EATL : Microscopic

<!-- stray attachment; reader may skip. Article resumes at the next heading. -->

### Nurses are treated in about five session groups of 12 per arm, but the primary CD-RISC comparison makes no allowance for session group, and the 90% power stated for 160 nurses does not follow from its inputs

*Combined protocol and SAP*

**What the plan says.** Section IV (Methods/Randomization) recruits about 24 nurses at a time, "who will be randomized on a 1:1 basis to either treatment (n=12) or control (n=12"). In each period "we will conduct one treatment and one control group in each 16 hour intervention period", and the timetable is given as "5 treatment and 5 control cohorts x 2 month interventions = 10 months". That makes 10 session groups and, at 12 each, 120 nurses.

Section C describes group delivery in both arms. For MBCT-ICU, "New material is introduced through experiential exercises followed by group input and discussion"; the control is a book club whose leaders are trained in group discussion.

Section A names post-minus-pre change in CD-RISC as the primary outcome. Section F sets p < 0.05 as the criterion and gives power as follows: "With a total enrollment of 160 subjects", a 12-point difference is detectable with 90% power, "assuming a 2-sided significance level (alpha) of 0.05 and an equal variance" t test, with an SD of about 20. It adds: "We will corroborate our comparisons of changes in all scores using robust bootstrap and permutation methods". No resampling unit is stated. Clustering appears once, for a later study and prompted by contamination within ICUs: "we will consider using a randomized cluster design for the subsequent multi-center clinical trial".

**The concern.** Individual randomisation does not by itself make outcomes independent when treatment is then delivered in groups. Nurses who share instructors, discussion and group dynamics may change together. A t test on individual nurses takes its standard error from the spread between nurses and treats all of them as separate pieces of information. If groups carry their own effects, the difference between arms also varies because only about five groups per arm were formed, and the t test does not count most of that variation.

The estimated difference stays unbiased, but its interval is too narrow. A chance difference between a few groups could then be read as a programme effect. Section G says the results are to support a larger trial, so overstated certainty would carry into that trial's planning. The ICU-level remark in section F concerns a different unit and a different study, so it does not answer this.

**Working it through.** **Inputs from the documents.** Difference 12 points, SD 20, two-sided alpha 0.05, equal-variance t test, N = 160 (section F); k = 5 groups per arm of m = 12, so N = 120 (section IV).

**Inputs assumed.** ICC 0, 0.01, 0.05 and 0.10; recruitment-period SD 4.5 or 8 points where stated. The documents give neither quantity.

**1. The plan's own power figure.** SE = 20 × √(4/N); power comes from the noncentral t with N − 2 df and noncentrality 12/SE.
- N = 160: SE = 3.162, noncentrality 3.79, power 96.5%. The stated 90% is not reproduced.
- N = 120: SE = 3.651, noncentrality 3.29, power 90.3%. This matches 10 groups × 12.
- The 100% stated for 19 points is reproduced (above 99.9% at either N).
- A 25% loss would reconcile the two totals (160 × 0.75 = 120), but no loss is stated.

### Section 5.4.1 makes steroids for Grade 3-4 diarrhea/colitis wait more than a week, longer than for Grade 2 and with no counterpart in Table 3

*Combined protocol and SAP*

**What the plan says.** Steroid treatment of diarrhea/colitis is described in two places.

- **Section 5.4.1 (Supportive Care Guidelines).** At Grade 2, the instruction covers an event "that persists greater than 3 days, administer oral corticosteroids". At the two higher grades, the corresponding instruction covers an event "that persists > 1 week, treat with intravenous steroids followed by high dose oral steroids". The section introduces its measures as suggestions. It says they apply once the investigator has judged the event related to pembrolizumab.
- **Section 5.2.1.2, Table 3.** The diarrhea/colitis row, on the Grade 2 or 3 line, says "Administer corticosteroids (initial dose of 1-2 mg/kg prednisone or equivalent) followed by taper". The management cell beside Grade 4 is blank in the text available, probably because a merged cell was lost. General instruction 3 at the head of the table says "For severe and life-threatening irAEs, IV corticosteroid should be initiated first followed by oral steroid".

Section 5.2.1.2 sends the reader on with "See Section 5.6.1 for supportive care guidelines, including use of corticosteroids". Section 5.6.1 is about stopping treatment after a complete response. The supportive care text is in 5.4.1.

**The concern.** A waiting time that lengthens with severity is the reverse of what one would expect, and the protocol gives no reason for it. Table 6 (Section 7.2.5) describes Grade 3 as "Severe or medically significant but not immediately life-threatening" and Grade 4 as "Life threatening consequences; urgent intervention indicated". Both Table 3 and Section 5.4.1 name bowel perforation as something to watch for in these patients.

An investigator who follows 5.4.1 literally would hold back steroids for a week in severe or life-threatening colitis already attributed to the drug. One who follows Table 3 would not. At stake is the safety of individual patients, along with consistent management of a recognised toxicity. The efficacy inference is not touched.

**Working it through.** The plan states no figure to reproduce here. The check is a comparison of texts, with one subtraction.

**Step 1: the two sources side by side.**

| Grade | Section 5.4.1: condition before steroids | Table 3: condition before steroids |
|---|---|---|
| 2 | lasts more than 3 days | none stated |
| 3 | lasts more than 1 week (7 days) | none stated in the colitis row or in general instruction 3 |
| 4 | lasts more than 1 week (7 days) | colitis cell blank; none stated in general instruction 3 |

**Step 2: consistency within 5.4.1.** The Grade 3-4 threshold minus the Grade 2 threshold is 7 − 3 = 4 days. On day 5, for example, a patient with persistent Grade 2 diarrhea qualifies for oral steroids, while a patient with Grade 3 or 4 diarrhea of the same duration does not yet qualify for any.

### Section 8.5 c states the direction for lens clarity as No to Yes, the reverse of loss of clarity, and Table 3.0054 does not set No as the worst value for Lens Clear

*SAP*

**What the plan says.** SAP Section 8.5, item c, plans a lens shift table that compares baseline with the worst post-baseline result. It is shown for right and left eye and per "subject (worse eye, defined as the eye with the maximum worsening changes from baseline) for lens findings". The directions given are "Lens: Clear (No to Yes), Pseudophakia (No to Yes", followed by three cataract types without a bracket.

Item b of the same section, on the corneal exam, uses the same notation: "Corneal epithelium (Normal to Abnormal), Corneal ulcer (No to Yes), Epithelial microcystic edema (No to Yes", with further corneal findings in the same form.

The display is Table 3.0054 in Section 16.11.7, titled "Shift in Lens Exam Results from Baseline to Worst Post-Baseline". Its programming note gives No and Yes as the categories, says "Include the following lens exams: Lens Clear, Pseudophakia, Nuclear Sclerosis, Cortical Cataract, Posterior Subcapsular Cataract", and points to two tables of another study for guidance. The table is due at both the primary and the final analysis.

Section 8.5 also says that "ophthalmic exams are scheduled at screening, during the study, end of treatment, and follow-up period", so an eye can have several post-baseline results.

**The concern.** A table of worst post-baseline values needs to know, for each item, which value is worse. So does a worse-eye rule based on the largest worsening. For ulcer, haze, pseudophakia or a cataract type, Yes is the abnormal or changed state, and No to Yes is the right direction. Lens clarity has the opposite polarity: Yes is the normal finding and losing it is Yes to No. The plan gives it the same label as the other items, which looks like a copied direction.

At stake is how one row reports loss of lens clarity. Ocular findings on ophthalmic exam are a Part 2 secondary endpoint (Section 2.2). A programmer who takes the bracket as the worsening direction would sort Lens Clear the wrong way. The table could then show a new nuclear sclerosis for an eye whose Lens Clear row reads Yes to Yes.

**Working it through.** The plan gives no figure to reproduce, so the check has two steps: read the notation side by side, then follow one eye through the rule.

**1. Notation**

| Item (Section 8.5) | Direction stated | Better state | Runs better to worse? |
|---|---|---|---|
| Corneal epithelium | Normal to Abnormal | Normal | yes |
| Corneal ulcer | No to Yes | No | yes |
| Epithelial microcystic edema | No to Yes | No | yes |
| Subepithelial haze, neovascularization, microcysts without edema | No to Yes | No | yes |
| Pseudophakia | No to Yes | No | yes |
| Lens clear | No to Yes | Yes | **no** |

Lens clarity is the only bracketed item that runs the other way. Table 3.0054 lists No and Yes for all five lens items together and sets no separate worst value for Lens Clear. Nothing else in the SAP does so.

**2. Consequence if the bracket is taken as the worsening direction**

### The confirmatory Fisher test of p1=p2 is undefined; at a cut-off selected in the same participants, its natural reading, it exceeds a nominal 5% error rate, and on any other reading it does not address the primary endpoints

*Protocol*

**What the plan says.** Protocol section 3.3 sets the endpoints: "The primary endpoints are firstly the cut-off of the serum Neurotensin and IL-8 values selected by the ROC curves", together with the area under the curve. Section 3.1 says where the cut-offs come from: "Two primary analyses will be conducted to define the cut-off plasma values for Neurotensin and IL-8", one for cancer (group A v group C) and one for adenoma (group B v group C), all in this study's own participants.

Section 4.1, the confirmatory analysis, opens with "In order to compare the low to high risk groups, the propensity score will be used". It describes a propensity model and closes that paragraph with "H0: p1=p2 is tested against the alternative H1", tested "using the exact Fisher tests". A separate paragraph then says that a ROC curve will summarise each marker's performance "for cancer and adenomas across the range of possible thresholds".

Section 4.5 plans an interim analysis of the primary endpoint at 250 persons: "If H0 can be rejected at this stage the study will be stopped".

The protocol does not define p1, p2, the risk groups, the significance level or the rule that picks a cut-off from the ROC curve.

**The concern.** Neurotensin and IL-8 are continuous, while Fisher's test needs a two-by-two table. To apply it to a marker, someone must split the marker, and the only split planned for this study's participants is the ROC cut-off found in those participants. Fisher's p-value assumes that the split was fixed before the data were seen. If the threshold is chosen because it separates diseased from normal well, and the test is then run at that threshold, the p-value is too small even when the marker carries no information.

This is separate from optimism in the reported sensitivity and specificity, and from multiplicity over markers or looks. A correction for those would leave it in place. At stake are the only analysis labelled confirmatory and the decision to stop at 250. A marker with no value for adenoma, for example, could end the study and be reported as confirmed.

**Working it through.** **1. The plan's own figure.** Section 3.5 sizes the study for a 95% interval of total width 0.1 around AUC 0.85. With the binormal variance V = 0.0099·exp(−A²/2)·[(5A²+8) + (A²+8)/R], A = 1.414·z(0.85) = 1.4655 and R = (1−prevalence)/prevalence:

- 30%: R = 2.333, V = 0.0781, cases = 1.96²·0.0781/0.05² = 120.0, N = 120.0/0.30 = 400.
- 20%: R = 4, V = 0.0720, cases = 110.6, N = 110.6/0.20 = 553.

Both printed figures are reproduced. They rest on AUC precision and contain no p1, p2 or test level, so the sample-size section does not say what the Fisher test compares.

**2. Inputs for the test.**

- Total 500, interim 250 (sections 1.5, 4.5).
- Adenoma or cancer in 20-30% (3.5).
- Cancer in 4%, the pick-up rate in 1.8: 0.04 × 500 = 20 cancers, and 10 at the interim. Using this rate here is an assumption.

Microscopic Features of Enteropathy-associated T-cell Lymphoma: The involved segment of the bowel is frequently ulcerated. The adjacent mucosa may be normal or show features of celiac disease (as seen here), including villous atrophy, crypt hyperplasia, intraepithelial lymphocytosis, and increased numbers of plasma cells and lymphocytes in the lamina propria. The neoplastic T-cells form a dense infiltrate with destruction of the native architecture. They are moderately pleomorphic, medium-to-large size with round or angulated nuclei and prominent nucleoli. About 40% of cases show large cell or anaplastic phenotype. The tumor cells display angiocentric and angioinvasive pattern with extensive necrosis. There is a prominent component of inflammatory cells, including histiocytes and eosinophils. The mesenteric lymph nodes are frequently involved and show intrasinusoidal or paracortical infiltration by neoplastic cells. Some lymph nodes simply show necrosis or cavitation (and replacement with lymph fluid) in the absence of a recognizable lymphoma.